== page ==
Dunkirk little ship features in mural by the coast
- Credit: Archant
She was one of the ‘little ships’ which took part in the Dunkirk evacuation.
And now, partly thanks to social distancing restrictions, a huge artwork of the Lucy Lavers adorns the Maritime Heritage Centre at Stiffkey.
Photographer Jack Lowe, 44, has produced the eight-metre wide poster using an innovative technique on 52 sheets of paper.
Mr Lowe, from Newcastle upon Tyne, said: “I had to learn the process of pasting print onto walls, and how to make my own glue.
“The building is corrugated, so I had to stretch the image so it looked right on the wall. It worked great.”
You may also want to watch:
Lucy Lavers was restored by the maritime conservation group Rescue Wooden Boats, and the vessel is now based at Wells-next-the-Sea.
MORE: Former lifeboat Lucy Lavers blessed ahead of journey from Stiffkey to DunkirkMr Lowe photographed the boat using a Victorian technique of photography on glass in 2017, as part of his ongoing Lifeboat Station Project.
He has been working on that project since 2015, aiming to photograph all 238 RNLI lifeboat stations and their crews in the UK and Ireland, using the same old-fashioned technique.
- 1 Chocolate factory gets coronavirus cases down to two following outbreak
- 2 Medal of US airman who saved 18 lives in 1953 floods returns to Norfolk
- 3 Ice warning after freezing temperatures overnight
- 4 Covid led to huge fall in Norfolk parking fines and £1.3m budget hole
- 5 Every Child Online: Funds flood in to schemes around the county
- 6 Second Banksy-style doctor street art appears outside vaccination centre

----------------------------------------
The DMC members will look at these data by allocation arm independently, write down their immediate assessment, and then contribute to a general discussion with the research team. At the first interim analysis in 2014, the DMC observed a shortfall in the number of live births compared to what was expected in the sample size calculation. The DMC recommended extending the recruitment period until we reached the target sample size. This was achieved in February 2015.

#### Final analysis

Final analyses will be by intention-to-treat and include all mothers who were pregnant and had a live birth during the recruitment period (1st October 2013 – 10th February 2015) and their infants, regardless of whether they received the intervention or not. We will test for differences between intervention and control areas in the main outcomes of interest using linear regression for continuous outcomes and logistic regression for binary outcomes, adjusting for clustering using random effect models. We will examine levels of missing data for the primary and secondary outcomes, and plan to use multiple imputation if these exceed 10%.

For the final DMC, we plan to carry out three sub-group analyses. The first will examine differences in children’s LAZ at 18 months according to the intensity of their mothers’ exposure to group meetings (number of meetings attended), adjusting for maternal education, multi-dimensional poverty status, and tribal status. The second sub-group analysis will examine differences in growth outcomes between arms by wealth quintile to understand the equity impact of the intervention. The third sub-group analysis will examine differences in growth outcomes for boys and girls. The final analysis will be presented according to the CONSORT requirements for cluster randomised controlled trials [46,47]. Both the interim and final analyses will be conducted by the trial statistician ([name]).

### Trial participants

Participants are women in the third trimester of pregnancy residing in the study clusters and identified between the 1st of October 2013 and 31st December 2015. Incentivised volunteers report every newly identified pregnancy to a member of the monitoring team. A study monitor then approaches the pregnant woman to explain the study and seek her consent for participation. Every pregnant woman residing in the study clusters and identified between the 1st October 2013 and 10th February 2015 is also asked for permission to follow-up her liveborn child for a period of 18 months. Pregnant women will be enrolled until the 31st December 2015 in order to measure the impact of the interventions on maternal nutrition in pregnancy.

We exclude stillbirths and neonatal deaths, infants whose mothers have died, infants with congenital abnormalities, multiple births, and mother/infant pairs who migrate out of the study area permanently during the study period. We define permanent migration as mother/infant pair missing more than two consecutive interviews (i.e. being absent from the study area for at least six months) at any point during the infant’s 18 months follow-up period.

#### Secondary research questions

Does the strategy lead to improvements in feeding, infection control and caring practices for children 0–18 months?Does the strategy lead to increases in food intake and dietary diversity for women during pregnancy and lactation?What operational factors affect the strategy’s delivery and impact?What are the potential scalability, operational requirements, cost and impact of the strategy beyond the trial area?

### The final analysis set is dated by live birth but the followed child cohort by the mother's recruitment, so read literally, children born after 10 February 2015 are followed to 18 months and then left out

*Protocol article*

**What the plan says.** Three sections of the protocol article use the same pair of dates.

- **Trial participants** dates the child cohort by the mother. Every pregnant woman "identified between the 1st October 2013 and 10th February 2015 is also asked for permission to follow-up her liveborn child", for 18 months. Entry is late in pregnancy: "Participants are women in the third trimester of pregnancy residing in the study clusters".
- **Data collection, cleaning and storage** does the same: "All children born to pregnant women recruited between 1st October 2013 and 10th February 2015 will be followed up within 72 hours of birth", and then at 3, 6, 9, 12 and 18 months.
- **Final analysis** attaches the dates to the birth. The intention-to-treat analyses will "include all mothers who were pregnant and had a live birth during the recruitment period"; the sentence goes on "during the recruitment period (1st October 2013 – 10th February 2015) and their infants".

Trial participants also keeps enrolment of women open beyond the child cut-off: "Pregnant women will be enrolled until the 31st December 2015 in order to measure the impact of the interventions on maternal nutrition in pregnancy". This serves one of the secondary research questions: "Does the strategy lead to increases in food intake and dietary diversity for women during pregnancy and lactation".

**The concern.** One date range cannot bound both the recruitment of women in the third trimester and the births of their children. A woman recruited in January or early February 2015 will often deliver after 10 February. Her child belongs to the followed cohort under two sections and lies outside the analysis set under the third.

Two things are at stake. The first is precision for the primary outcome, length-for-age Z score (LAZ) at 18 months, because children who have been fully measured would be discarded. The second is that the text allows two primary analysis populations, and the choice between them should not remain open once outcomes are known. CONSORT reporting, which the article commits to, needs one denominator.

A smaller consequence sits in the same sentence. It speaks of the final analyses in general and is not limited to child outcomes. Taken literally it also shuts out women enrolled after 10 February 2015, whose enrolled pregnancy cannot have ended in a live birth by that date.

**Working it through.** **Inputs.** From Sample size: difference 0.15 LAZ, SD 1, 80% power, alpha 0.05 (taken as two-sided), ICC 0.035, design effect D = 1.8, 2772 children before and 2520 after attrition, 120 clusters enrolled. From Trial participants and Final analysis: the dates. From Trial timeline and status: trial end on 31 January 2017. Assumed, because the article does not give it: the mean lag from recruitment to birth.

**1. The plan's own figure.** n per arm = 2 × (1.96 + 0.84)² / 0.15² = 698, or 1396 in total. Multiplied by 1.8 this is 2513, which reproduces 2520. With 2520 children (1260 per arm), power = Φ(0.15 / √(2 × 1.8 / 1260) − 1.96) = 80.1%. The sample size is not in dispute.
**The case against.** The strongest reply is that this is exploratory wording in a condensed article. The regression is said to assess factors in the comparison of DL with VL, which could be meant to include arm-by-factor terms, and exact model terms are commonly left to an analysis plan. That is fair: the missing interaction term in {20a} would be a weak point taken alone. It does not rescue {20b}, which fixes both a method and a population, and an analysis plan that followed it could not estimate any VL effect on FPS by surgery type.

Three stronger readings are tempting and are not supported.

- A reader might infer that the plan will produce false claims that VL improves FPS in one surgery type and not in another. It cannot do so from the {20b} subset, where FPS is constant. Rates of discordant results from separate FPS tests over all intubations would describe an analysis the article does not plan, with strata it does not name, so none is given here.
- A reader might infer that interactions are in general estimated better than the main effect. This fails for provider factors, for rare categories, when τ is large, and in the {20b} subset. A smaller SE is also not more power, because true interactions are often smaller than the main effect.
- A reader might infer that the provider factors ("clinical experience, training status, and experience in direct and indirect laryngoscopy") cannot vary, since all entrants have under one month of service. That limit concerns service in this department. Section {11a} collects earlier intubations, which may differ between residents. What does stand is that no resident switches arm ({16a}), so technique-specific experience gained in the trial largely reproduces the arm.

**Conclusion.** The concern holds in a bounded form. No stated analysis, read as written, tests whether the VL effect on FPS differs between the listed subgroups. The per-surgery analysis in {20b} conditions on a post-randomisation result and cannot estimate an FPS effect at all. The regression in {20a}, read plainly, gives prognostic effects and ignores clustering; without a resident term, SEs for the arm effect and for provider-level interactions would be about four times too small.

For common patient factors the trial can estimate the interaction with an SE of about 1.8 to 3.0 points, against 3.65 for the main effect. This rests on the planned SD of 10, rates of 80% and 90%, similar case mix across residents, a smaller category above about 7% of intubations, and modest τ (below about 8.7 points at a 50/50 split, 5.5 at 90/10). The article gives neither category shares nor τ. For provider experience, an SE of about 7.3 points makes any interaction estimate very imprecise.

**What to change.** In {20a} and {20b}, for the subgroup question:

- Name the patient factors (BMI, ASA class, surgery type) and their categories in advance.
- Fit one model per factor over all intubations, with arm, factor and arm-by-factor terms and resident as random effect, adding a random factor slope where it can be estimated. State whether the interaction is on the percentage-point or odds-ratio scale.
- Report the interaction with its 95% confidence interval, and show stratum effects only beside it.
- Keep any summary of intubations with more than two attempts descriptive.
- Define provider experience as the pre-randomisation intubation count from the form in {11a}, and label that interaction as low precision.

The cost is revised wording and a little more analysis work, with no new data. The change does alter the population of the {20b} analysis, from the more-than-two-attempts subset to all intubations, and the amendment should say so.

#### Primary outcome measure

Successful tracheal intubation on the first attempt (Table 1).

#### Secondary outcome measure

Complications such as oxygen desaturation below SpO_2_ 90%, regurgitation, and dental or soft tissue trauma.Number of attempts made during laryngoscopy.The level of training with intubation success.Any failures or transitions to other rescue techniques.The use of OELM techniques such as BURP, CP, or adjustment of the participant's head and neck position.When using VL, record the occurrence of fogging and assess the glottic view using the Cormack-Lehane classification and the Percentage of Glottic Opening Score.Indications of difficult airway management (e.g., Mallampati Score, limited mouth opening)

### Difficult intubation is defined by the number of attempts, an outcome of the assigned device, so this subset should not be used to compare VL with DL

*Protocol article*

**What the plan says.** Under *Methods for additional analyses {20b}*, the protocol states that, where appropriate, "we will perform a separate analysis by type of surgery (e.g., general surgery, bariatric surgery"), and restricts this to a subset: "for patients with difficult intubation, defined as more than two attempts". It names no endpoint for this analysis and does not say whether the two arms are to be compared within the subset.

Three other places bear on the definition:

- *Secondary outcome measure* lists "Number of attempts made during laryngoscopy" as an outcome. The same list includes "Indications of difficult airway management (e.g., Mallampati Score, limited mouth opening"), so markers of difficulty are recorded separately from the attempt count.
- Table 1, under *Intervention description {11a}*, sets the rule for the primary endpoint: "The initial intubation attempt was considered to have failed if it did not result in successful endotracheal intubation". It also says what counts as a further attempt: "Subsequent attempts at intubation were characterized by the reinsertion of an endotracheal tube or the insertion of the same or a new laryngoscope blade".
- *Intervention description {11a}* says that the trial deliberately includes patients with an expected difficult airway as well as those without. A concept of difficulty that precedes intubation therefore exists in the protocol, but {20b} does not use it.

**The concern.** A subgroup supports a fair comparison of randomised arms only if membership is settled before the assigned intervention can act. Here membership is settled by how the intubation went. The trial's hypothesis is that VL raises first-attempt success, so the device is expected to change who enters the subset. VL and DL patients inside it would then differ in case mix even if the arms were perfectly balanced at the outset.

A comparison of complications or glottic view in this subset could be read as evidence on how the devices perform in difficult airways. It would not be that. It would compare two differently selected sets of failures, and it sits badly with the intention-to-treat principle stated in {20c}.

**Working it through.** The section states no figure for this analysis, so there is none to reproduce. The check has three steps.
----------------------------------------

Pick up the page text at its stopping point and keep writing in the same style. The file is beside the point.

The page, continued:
- 7 Surgery turns away people asking for 'spare' Covid vaccines
- 8 'A deserved hoorah!' - Thanks pour in for practice's Covid vaccine rollout
- 9 Councillor asks people to speak up after confronting lockdown rule breakers
- 10 Yellow weather warning for snow in place across region
Mr Lowe said: “Lockdown brought everything to a halt because the RNLI closed their lifeboat stations to the public. So I had to put my thinking cap on and find a way to keep the project alive through the pandemic.”
He said seeing a documentary about the French street artist JR made him consider ways of sharing his photography outdoors.
Mr Lowe said the response to the mural had been “fantastic”.
He said: “We’ve already had a lot of people stopping by who had heard about the project.
“They can enjoy the photographs outdoors without having to go into the museum space, and be educated about the RNLI and the Rescue Wooden Boats.”
Mr Lowe said he hoped to use the technique to create other murals from his photographs around the country.
He said: “It would be great to have them dotted around the coastline - it would like walking around a giant, UK-sized gallery.”
To see more of Mr Lowe’s lifeboat station photography, visit lifeboatstationproject.com.